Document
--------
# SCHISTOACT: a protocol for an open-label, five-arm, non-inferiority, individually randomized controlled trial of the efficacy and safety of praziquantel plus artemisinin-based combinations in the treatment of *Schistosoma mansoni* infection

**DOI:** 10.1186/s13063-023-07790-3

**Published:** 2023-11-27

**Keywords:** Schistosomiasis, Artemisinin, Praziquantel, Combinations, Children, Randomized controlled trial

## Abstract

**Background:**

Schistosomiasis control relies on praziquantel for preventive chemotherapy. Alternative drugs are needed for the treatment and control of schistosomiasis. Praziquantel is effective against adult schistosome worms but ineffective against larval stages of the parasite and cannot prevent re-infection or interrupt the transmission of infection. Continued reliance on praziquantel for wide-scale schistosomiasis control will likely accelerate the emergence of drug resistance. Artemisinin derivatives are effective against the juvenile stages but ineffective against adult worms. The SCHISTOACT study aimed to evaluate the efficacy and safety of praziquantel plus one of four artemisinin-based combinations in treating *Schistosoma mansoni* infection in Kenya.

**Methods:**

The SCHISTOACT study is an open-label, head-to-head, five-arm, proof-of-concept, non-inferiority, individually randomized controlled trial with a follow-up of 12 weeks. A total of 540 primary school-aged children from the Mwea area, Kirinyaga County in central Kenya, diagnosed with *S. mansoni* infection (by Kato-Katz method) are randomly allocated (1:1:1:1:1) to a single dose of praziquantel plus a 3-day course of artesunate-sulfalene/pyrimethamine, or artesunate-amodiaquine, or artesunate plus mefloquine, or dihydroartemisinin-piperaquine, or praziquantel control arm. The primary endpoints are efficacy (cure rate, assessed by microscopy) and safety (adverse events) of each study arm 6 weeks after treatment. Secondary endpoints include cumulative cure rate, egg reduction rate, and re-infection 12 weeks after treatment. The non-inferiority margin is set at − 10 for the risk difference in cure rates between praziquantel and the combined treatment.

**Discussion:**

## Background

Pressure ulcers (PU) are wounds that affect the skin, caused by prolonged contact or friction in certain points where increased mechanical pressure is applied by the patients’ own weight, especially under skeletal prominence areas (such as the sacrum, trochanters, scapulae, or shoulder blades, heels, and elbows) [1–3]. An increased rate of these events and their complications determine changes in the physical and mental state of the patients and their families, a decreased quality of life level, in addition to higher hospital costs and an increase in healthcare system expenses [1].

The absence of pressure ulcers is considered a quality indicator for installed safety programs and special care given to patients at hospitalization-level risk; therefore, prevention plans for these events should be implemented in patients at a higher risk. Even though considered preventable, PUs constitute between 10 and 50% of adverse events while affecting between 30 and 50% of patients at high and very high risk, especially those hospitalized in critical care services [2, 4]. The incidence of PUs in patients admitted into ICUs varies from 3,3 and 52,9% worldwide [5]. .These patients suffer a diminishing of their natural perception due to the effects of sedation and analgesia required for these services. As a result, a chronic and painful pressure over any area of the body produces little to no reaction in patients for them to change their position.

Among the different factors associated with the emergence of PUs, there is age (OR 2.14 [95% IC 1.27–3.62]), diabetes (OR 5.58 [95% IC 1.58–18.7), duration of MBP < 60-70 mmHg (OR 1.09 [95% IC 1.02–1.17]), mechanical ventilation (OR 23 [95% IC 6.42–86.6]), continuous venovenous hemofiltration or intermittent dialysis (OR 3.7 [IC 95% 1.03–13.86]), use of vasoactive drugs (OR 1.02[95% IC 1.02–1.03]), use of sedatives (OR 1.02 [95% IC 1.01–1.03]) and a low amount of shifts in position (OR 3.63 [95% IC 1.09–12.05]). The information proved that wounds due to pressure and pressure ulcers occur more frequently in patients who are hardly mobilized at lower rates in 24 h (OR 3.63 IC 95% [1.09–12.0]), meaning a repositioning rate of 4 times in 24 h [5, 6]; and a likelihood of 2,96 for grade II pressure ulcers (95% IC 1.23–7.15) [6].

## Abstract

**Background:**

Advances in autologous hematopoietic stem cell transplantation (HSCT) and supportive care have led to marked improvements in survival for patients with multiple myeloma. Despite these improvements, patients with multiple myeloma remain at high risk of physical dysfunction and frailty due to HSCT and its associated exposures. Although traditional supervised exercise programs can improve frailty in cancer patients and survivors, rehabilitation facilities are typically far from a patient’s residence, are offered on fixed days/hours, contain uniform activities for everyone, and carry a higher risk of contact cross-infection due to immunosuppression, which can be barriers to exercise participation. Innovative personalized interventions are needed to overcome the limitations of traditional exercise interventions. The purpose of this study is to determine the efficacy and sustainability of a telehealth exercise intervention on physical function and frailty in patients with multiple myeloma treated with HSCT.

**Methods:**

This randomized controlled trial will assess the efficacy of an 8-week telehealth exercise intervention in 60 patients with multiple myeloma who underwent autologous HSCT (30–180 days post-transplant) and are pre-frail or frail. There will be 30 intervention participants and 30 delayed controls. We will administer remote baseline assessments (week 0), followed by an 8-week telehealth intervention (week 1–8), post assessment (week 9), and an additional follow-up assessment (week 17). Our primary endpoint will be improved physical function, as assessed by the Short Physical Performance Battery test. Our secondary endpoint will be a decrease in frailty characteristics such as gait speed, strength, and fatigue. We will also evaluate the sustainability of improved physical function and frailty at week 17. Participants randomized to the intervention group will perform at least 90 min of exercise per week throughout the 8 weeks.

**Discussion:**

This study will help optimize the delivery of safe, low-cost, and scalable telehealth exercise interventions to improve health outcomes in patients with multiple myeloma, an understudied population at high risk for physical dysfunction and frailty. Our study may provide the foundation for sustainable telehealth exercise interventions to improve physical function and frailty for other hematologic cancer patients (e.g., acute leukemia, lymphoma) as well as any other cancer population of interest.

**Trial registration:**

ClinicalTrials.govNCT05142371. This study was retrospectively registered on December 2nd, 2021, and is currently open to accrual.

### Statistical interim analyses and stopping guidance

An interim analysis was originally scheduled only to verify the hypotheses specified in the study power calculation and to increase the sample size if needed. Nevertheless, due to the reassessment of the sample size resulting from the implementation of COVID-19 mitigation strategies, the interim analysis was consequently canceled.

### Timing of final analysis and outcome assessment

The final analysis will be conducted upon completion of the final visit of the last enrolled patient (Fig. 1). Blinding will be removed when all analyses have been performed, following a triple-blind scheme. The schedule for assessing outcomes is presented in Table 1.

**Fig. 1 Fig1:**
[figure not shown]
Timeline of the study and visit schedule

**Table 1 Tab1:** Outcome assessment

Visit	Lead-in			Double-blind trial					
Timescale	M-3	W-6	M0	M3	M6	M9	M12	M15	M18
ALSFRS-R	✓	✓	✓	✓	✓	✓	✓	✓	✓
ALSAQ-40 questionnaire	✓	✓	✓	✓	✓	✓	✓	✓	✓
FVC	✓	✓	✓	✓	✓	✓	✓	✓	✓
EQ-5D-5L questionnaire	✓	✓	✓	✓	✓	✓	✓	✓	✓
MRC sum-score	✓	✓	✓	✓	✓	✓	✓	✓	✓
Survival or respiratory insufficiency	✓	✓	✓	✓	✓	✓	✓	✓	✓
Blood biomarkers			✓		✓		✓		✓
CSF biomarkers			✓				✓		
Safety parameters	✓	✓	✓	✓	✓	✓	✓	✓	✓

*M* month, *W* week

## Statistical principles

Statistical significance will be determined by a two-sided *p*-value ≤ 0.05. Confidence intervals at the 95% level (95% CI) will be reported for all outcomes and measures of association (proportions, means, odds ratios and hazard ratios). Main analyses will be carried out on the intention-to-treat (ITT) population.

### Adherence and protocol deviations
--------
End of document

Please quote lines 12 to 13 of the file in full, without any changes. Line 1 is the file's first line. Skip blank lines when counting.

Pressure ulcers (PU) are wounds that affect the skin, caused by prolonged contact or friction in certain points where increased mechanical pressure is applied by the patients’ own weight, especially under skeletal prominence areas (such as the sacrum, trochanters, scapulae, or shoulder blades, heels, and elbows) [1–3]. An increased rate of these events and their complications determine changes in the physical and mental state of the patients and their families, a decreased quality of life level, in addition to higher hospital costs and an increase in healthcare system expenses [1].

The absence of pressure ulcers is considered a quality indicator for installed safety programs and special care given to patients at hospitalization-level risk; therefore, prevention plans for these events should be implemented in patients at a higher risk. Even though considered preventable, PUs constitute between 10 and 50% of adverse events while affecting between 30 and 50% of patients at high and very high risk, especially those hospitalized in critical care services [2, 4]. The incidence of PUs in patients admitted into ICUs varies from 3,3 and 52,9% worldwide [5]. .These patients suffer a diminishing of their natural perception due to the effects of sedation and analgesia required for these services. As a result, a chronic and painful pressure over any area of the body produces little to no reaction in patients for them to change their position.